The latest news from Yahoo is its new CEO, former PayPal president Scott Thompson. The company’s last CEO, Carol Bartz, didn’t work out so well. And neither did the one before that. Or the one before that. Yahoo has changed CEOs so many times, it warranted a chart to keep track of it all in today’s Wall Street Journal (available after the jump). As you see in the graph, under Tim Koogle, the company reached a high, but he was ousted when it slumped. Yahoo hasn’t recovered to those high levels.
The WSJ charts the company’s problems over the years, detail about Thompson’s background, and how the company decided to appoint him. It also quotes Thompson, who says he wants Yahoo to be ”one of those great iconic brands.”
“We’ll be back to innovation and disruptive concepts,” it goes on to say.
That’s great and all, but then you have this story on MarketWatch that questions what exactly Yahoo is given the company’s decision to hire someone who doesn’t have a background in media. (The WSJ says his experience working with another successful company was his biggest selling point.)
Here’s where PR could do a lot of good for this company. Part of Thompson’s success will depend on his ability to instill confidence in investors and other corporate stakeholders. Getting things on track will require patience, something that investors are probably short on given such a long, down period. If they’re against him, he doesn’t stand a chance.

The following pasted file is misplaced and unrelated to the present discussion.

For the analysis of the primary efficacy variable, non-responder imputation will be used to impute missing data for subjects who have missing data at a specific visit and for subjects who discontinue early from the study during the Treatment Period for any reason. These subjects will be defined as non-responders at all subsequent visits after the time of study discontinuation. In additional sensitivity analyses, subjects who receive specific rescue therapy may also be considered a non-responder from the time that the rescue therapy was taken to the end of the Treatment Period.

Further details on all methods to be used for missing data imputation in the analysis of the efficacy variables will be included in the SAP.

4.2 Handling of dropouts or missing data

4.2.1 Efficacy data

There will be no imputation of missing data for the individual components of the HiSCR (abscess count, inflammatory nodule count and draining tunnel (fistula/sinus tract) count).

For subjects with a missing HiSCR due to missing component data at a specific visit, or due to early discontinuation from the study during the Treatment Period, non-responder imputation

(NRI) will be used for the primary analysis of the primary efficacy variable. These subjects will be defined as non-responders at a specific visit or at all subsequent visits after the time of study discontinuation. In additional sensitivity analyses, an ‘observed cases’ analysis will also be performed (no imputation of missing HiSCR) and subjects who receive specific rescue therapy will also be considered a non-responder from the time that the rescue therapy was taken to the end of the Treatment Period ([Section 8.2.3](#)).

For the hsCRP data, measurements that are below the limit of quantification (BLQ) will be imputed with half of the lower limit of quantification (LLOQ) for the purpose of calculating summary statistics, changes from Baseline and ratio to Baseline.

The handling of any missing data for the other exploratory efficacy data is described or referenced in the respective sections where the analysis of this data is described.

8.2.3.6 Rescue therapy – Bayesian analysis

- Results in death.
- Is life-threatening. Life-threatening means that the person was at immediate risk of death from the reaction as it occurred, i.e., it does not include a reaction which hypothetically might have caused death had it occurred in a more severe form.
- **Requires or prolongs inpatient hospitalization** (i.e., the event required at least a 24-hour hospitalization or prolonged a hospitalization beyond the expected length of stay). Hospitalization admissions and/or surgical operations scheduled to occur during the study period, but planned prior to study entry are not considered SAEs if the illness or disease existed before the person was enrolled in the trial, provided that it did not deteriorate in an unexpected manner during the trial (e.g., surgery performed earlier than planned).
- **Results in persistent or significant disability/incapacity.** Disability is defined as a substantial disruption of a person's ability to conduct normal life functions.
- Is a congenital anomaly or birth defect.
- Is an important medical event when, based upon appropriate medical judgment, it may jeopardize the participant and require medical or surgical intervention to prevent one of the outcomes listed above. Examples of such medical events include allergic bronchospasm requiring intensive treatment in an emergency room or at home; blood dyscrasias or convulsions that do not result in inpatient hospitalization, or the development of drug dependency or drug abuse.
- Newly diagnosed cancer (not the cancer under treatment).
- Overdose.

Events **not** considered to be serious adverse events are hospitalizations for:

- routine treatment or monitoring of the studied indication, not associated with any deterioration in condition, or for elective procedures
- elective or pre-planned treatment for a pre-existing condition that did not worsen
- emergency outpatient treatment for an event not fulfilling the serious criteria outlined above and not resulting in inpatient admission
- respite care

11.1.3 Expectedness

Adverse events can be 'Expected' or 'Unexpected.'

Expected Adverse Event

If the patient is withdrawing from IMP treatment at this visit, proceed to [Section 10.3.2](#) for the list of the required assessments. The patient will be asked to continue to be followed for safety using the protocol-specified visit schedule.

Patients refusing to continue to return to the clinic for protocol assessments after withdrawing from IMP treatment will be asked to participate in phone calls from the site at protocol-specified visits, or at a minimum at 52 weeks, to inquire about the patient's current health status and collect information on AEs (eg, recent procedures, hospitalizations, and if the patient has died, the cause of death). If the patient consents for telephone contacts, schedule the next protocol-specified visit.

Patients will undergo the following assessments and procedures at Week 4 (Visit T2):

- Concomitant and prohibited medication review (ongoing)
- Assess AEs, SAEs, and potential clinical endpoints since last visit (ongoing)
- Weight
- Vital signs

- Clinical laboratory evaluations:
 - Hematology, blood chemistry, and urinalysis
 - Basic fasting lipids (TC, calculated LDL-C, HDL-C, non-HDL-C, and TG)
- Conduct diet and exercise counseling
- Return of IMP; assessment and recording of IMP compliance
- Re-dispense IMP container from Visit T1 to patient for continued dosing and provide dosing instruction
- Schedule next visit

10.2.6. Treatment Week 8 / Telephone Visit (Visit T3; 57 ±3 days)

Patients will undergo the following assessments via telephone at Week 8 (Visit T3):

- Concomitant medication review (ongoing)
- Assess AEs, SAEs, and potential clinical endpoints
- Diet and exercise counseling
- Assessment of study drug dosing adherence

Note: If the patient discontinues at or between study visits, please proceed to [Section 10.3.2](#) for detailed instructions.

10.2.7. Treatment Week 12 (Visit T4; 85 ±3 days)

The MarketWatch story says investors are concerned that Thompson will get in the way of some potentially positive business deals. “For the last couple of years[...] the company has not been able to articulate a concise vision of whether it is a media company or a technology company. In the last few months, however, it has been describing itself as a digital media company and has been making more media deals.”
An experienced PR pro could help outline what Yahoo is in its current form and why Thompson is the best person to take the company to the next level.
The Street has a story with some positives in there that a comms team could build on in other media stories (Thompson himself is getting the ball rolling here) and in talking with investors and other parties about the company’s future.
In short, Yahoo’s public relations effort needs to concentrate on making people believe in the company. That sort of confidence doesn’t look like it’s going to be forthcoming otherwise.